There is no NEED for a gift. There is only a WISH of a gift giving.
Planning this project of making a minumental society model, I decided that the output will be offered as a gift to the sitters. Not for their cooperation but symbolically for their existence in this world and the role they play in society. It is a gift from the artist to the public. There is no NEED for a gift. There is only a WISH of a gift giving.
Guido Giacomo Preparata, from the University of Washington, in his paper “UN(FOR)GIVING: BATAILLE, DERRIDA AND THE POSTMODERN DENIAL OF THE GIFT” (The Catholic Social Science Review, 13 (2008): 169-200) analyses Derrida’s “impossibility” of the gift arguing that the gift does exist, a joy we all feel even Derrida himself.
“Georges Bataille, along with Thorstein Veblen, Marcel Mauss, Rudolf Steiner, and Karl Polanyi, may be considered an exponent of a school of thought alternative, if not antagonistic, to Liberal economics— a school which may be called “the political economy of the Gift.” The economists of the Gift” analyze economic performance mostly through a society’s use of its surplus. What differentiates Bataille from the others, however, is his obsessive insistence that wholesome, disinterested ways of giving are, in fact, an impossibility. To Bataille, all acts of munificence throughout history have been but manifestations of a barbarous appetite to outshine others, either in peace through sumptuary expenditure, or in war through holocaust and sacrifice. This characterization of human conduct has become a tenet of the late antihumanist discourse by way of Jacques Derrida, who recycled Bataille’s polemic in the eighties. It is thus curious to observe how, in the end, Bataille’s anti-Liberal radicalism has brought his postmodern followers to converge with the Liberal school, which itself belittles the power of selfless donation and the significance of gift-exchange.”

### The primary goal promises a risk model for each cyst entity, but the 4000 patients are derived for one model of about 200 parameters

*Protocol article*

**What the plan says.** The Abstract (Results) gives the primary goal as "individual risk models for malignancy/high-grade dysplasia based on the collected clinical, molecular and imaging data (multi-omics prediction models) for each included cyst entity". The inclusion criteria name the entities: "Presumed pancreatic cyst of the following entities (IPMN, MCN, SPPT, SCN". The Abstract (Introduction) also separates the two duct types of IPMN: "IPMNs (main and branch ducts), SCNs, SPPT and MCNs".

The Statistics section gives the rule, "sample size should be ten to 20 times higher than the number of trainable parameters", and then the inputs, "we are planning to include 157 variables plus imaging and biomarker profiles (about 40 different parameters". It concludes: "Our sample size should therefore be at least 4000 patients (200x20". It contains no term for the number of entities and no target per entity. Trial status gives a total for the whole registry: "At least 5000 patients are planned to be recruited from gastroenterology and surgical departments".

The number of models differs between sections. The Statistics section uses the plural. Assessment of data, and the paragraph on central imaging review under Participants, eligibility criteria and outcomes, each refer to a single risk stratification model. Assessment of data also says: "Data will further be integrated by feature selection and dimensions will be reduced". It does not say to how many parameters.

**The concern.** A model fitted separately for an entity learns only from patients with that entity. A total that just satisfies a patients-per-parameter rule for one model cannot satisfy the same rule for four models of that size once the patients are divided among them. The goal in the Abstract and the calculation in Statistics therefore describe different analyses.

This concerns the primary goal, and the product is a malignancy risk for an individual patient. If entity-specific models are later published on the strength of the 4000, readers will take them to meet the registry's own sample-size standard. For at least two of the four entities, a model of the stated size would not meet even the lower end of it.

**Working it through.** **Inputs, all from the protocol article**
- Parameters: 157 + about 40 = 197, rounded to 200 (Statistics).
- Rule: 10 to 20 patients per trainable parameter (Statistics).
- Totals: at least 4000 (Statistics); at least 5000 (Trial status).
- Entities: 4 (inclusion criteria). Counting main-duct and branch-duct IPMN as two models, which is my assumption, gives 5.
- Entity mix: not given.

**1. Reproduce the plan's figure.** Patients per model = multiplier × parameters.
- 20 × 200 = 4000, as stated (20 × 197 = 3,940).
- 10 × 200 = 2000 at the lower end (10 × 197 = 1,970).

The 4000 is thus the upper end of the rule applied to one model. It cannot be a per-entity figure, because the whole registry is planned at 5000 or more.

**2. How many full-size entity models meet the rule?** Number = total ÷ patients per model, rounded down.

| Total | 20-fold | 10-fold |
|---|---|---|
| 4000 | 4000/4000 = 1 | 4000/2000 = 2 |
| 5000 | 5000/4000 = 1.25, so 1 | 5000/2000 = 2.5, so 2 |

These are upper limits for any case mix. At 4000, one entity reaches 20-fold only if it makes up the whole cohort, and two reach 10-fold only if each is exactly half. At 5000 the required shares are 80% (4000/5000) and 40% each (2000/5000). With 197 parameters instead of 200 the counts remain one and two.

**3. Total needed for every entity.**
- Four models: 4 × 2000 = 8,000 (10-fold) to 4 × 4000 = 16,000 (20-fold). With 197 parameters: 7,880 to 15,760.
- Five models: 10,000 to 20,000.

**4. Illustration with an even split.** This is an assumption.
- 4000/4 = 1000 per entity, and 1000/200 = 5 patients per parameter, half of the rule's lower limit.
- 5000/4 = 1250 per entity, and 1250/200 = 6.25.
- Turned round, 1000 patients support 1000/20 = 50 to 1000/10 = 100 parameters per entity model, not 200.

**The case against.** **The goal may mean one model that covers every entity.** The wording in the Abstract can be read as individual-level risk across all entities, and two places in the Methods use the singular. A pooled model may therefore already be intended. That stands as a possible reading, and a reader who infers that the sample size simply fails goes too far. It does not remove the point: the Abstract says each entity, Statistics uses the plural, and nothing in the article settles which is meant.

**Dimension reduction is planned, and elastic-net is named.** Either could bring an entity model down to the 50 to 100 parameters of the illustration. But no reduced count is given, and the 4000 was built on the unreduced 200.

In the Greek Orthodox tradition we meet a quite different perspective of the notion of gift offering. The Greek intellectual tradition is philosophy when the basis of the Latin is law. The claim then of the Greek East emerged as the theosis of man while the claim of the Latin West emerged as the man’s historical recognition. The Greek philosophical tradition expressed the demand of metaphysics and the Latin legal tradition expressed the claim of formidable rhetoric, therefore the rationalistic enforcement. In the Orthodox tradition we learn that God is generously offering to man without any notion of return or exchange. We do not need to justify or measure the gifts we offer or accept as they are on constant flow without the obligation element and we offer a gift believing that if we rightly in need, we may receive from any source. Also in Koran, tradition has it that when a stranger knocks on your door you must offer him hospitality without asking his name or where he comes from so there will be no suspicion for reciprocity. In other words the meaning of the western gift in the East is different. It is the giving that matters and it is the giving that we appreciate the most.